Beijing needs to strengthen its currency, the yuan, for the better of the Chinese and the global economy, but doing so isn't a silver bullet that will rid the world of its ills, says World Bank President Robert Zoellick.
"While I believe the Chinese should appreciate their currency over time, that change will not be a silver bullet," Zoellick tells Newsweek.
"China needs structural changes to increase domestic demand through increasing consumption and lowering savings."
The United States has constantly accused China of keeping its currency artificially cheap in order to gain unfair advantages in the global trade arena.
While senior government officials, including Vice President Joe Biden, have said they expect China to let the currency strengthen, others say it won't happen overnight.
"China still closely manages the level of its exchange rate and restricts the ability of capital to move in and out of the country," says Treasury Assistant Secretary Charles Collyns, according to Reuters.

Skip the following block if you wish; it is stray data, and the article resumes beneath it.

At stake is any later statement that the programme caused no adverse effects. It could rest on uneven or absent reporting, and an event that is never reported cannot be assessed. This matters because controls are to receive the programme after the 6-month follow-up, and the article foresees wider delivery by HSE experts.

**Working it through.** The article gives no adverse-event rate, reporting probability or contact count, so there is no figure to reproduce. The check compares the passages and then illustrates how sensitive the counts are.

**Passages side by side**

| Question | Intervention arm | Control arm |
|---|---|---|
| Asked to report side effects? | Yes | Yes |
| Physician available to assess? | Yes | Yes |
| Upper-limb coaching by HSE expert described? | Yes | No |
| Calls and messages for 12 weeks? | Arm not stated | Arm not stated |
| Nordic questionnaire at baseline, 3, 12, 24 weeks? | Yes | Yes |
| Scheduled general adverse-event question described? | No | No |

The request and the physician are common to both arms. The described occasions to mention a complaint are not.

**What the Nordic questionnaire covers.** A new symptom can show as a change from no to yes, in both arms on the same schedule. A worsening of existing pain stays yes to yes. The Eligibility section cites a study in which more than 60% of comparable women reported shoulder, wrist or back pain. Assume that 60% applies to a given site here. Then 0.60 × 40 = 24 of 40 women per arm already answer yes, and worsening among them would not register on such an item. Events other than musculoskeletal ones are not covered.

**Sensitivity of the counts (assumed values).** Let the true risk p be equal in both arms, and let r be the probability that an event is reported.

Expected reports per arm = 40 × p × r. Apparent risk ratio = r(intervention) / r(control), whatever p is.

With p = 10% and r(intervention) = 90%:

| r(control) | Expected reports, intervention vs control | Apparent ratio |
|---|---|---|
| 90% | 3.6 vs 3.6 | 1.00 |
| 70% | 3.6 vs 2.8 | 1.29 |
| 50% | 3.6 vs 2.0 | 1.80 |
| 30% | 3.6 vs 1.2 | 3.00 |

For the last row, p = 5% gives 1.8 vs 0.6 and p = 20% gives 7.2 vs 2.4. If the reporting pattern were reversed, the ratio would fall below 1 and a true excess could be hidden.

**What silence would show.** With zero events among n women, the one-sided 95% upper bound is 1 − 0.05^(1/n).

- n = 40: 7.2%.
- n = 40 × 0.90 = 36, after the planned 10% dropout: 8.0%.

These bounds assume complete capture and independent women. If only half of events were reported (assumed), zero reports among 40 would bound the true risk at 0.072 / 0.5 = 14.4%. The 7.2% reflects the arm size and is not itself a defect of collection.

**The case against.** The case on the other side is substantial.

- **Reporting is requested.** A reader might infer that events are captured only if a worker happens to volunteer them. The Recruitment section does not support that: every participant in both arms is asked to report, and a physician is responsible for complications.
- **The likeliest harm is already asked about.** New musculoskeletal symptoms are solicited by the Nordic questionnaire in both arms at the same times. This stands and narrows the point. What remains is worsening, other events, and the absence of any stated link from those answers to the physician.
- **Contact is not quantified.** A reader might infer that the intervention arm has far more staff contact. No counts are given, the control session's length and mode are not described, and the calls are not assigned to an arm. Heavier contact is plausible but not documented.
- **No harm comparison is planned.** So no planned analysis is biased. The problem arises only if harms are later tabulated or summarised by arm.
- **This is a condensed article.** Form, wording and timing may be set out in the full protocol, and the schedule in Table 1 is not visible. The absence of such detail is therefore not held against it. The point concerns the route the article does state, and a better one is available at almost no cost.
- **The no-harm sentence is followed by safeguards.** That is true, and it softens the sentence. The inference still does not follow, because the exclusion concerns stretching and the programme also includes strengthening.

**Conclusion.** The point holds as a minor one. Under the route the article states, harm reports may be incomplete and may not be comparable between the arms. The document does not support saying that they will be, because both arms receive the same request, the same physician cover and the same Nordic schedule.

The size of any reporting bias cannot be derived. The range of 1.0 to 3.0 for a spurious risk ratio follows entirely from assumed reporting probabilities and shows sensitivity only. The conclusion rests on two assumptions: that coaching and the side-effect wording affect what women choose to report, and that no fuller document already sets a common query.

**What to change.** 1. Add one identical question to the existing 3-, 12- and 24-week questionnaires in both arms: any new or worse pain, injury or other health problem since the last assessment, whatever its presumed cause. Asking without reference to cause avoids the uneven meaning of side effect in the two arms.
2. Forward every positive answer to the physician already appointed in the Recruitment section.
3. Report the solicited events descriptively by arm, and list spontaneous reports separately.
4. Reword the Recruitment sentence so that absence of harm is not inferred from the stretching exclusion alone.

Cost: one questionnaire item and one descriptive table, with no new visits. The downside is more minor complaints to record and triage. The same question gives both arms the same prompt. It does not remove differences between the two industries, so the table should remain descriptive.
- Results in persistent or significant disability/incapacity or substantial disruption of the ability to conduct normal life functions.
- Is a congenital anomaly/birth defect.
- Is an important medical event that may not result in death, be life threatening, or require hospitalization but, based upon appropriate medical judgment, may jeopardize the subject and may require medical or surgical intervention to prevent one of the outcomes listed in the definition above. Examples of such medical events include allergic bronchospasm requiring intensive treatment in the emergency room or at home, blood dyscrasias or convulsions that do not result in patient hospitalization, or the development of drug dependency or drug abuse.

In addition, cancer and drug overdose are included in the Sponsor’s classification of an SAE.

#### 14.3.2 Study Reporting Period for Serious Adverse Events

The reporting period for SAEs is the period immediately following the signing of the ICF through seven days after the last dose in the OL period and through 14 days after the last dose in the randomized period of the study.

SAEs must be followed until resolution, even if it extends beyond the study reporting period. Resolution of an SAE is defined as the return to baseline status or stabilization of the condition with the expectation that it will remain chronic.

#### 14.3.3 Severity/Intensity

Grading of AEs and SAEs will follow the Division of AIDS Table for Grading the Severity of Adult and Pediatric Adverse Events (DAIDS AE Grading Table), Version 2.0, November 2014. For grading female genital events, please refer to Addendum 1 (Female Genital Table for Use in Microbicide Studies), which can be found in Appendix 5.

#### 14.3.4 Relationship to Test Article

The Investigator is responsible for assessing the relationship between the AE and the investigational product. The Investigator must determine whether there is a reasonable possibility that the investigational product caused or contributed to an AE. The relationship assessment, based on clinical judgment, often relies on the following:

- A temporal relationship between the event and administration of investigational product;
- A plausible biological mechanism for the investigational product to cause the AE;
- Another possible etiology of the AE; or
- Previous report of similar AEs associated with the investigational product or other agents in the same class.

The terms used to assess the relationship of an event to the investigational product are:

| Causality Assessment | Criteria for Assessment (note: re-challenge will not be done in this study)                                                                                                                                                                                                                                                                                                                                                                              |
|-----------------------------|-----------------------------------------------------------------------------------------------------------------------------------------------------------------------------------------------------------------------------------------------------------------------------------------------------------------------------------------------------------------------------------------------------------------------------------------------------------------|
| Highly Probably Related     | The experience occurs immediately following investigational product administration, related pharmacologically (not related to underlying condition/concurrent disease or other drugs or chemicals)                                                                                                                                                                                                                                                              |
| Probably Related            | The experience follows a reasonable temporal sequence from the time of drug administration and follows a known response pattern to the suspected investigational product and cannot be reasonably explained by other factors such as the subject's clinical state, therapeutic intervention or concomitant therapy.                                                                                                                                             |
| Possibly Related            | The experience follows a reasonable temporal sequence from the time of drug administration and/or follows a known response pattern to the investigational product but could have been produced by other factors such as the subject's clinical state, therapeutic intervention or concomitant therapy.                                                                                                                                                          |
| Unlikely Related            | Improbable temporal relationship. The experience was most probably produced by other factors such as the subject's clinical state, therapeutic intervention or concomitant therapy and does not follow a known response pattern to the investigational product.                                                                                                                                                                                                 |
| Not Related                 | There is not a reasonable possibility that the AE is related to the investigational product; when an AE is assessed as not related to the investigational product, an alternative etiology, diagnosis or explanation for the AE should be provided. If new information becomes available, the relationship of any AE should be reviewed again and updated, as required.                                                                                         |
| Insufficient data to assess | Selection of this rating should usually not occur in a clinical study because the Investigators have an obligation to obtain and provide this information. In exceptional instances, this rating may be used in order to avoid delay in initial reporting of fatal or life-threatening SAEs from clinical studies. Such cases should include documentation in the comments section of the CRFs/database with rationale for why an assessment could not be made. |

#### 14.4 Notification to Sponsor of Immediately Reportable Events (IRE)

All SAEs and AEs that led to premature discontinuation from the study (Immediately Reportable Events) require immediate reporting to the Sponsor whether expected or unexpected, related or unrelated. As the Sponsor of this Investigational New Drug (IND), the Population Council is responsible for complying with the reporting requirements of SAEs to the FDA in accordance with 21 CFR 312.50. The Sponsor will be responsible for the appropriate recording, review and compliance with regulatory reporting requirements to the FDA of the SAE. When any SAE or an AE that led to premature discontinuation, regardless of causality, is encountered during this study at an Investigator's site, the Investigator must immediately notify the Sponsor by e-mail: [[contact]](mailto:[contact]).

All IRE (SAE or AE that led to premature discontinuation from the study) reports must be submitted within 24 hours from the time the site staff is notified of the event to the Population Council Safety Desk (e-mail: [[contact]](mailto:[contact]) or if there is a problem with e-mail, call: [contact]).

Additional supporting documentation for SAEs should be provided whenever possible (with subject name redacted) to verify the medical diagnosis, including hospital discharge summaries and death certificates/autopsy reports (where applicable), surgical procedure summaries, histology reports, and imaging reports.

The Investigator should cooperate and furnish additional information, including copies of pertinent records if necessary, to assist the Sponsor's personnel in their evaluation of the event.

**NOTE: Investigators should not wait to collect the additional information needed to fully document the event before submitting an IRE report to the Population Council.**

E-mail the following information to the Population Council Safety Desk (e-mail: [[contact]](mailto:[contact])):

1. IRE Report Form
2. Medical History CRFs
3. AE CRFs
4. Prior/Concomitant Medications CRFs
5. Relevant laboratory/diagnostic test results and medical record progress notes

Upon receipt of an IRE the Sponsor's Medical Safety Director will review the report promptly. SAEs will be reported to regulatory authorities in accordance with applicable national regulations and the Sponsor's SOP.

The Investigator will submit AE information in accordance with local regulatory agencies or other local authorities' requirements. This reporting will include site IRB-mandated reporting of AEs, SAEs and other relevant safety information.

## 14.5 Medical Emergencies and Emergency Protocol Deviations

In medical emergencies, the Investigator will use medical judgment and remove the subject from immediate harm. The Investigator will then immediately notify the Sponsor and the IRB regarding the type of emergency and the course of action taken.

"These policies have the effect of keeping the Chinese currency substantially undervalued."
In the meantime, the United States needs its private sector to do its part and start investing in job-creating projects, Zoellick says.
"The U.S. needs a careful 'handoff' to demand led by the private sector. Many bigger U.S. companies are profitable, productive, and have available cash," Zoellick says.
"With the right policies on government spending, taxes, regulations, trade, and longer-term structural growth, these companies will invest, create more private sector jobs, and enhance America's competitive strength."
He also warns the biggest challenge facing most developing countries is the risk of a big boost in food prices. "Food accounts for a large and increasingly volatile share of family budgets for poor and urban families. When prices of staple foods soar, poor countries and poor people bear the brunt," he said.
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